Co-creating and Co-producing Research Evidence: A Guide for Practitioners and Academics in Health, Social Care and Education Settings, 1st Edition (Paperback) book cover

Co-creating and Co-producing Research Evidence

A Guide for Practitioners and Academics in Health, Social Care and Education Settings, 1st Edition

Edited by Dorothy Newbury-Birch, Keith Allan

Routledge

144 pages

Purchasing Options:$ = USD
Paperback: 9781138579019
pub: 2019-09-11
Available for pre-order
$40.95
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Hardback: 9781138579002
pub: 2019-09-11
Available for pre-order
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Description

The importance of a strong evidence-base is widely recognised in contemporary health, social care and education practice, meaning that there is a real need for research which can be quickly and easily translated into real world situations.

Research co-produced by practitioners and academics from early stages to end results can draw on each party’s knowledge and experience, in order to create high quality evidence that is relevant and appropriate to practice needs. This guide introduces the basics of co-producing research, looking at the evidence for co-produced research and outlining its theoretical underpinnings, as well as discussing barriers and facilitators to consider. It includes a practitioner perspective and an academic perspective on the benefits and challenges of co-produced research. The substantive chapters are each co-written by an academic and practitioner team and give examples of work carried out – and lessons learned – in public health, education and criminal justice settings. Key learning points are included throughout and drawn together to comprise a toolkit at the end of the book.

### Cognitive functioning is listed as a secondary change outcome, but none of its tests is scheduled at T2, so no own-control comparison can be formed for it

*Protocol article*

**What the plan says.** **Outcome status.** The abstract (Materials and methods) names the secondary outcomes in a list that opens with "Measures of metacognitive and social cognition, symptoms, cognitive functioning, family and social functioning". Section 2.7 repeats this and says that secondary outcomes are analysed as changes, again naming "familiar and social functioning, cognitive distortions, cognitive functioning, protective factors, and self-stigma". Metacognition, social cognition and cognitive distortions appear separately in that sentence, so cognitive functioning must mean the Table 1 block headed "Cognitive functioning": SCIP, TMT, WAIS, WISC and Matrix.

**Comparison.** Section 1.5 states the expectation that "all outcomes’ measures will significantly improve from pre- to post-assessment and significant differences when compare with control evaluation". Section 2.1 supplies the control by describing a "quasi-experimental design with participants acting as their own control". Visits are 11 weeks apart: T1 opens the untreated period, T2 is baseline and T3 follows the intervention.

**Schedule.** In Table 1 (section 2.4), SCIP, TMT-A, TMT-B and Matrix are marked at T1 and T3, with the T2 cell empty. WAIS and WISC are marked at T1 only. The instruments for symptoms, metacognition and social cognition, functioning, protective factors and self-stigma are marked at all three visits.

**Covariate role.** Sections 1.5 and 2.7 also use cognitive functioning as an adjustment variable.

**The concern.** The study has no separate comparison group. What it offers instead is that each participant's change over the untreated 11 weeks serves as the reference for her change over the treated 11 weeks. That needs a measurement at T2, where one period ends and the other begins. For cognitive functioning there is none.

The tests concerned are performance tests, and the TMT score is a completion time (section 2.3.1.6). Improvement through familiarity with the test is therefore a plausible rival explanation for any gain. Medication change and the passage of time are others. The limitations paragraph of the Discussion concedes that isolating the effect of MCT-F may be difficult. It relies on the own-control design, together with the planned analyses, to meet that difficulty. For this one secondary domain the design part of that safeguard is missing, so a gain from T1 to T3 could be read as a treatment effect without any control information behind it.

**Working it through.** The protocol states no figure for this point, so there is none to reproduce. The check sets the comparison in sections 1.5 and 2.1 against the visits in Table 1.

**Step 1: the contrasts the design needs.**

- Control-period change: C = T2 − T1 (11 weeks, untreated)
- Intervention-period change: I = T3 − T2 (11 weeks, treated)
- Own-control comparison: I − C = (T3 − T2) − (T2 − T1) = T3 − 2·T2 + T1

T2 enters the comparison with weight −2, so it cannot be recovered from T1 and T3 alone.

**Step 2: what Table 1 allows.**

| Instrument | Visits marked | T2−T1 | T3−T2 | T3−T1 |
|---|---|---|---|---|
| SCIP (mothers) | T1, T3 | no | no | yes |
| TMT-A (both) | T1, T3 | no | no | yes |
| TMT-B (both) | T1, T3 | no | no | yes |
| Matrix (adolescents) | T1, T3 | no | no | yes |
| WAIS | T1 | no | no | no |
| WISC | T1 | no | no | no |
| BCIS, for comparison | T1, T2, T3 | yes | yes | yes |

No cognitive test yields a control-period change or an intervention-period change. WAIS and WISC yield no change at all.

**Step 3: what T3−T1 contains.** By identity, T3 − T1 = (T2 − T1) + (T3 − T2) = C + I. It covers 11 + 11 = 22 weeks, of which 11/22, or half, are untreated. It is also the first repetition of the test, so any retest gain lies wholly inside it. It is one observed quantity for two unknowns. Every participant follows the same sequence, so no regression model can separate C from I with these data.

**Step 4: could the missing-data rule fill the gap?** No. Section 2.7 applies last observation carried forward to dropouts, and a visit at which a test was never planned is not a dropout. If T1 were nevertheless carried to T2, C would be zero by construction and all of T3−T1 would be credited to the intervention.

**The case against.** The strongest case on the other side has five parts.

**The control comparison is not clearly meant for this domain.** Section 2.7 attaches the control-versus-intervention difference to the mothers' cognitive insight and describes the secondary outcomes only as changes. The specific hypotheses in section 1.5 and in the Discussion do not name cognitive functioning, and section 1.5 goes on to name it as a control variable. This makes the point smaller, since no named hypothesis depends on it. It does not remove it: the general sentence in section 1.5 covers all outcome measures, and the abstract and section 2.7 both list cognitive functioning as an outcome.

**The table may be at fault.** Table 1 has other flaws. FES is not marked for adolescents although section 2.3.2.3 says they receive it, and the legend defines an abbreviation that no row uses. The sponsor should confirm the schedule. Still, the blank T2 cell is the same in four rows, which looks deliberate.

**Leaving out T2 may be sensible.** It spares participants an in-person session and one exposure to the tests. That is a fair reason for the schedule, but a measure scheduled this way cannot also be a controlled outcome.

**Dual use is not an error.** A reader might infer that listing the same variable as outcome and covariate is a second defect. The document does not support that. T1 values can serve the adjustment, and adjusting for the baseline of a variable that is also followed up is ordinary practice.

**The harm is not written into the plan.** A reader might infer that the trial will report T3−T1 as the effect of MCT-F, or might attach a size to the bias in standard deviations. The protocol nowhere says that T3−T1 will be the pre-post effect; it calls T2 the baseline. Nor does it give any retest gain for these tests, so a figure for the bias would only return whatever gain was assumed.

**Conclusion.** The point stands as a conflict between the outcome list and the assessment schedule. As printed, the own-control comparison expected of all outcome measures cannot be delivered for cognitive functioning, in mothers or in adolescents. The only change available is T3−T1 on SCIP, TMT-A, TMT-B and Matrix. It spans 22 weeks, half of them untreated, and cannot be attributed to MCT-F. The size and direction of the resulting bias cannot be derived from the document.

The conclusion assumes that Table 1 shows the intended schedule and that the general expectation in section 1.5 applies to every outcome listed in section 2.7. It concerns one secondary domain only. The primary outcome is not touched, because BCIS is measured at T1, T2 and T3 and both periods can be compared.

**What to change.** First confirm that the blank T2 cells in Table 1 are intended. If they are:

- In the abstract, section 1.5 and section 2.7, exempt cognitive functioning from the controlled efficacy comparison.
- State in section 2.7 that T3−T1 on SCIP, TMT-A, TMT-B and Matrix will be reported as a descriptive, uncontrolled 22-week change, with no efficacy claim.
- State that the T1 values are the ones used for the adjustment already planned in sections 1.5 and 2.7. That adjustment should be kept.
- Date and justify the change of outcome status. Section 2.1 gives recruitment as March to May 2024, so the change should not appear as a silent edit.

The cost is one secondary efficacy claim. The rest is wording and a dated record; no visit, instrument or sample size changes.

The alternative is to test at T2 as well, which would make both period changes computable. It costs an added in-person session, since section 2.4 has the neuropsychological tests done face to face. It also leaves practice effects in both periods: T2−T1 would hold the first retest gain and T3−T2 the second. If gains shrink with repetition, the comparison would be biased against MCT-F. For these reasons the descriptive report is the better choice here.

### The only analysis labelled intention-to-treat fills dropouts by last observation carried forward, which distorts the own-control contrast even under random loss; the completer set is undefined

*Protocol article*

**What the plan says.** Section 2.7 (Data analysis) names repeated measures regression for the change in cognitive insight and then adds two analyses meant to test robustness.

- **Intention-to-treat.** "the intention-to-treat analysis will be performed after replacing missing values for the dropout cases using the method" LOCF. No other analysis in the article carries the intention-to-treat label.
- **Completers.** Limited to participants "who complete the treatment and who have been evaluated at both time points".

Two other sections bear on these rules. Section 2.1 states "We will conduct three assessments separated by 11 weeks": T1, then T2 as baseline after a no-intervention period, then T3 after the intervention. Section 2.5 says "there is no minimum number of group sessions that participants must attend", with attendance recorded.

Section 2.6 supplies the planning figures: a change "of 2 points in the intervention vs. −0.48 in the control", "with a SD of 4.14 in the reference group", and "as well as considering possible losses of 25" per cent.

This book teaches academics and practitioners more about how they can find practical evidence-based answers to complex questions.

Table of Contents

Foreword

Paul Croney

1. Why should we Co-Produce Research?

Claire Sullivan and Gill O’ Neill

2. Co-Production: The Academic Perspective

Grant J. McGeechan, Louisa J Ells, Emma L. Giles

3. Co-Production: The Public Health Practitioner’s Perspective

Keith Allan, Michelle Baldwin, Kirsty Wilkinson, and Dianne Woodall

4. Working with Schools to Develop Complex Interventions for Public Health Improvement

Jeremy Segrott, Joan Roberts

5. Pupils, Teachers and Academics Working Together on a Research Project Examining How Students and Teachers Feel About the New GCSE’s

Michael Chay-Hayden, Gillian Waller, Abbey Hodgson, Scott Brown, Sean Harris, Katie Miller, Daniel Barber, Lewis Hudson and Dorothy Newbury-Birch

6. Public Health Practioners and Academics working together to evaluate a Mental Health Youth Awareness Programme

Natalie Connor, Gillian Waller, Dorothy Newbury-Birch, Michelle Baldwin, Gill O'Neil

7. "It’s not about telling people to eat better, stop smoking or get on the treadmill"

Jane Bourne

8. Co-Producing a Story of Recovery: A "Books Beyond Words" Book Group

Mandy Cheetham, Sarah Gorman, Emma Gibson and Alice Wiseman

9. How Do We Co-Produce Research in the Prison Environment?

Jennifer Ferguson, Professor Dorothy Newbury-Birch

10. Police Officers and Academics Working Together

Dorothy Newbury-Birch, Tony Power, Angela Tomlinson, Mark Hatcher, Mick Urwin

11. Discussion: What are the Barriers and Facilitators to Co-Production Working and Tools for Working Effectively?

Dorothy Newbury-Birch, Keith Allan

About the Editors

Dorothy Newbury-Birch is Professor of Alcohol and Public Health Research where she leads a team of researchers and postgraduate students.

Keith Allan is a Consultant in Public Health. He has a Masters in Public Health Research, University of Edinburgh and a PhD in Child Health, University of Aberdeen.

Subject Categories

BISAC Subject Codes/Headings:
MED035000
MEDICAL / Health Care Delivery
MED078000
MEDICAL / Public Health
MED106000
MEDICAL / Research
SOC024000
SOCIAL SCIENCE / Research
SOC025000
SOCIAL SCIENCE / Social Work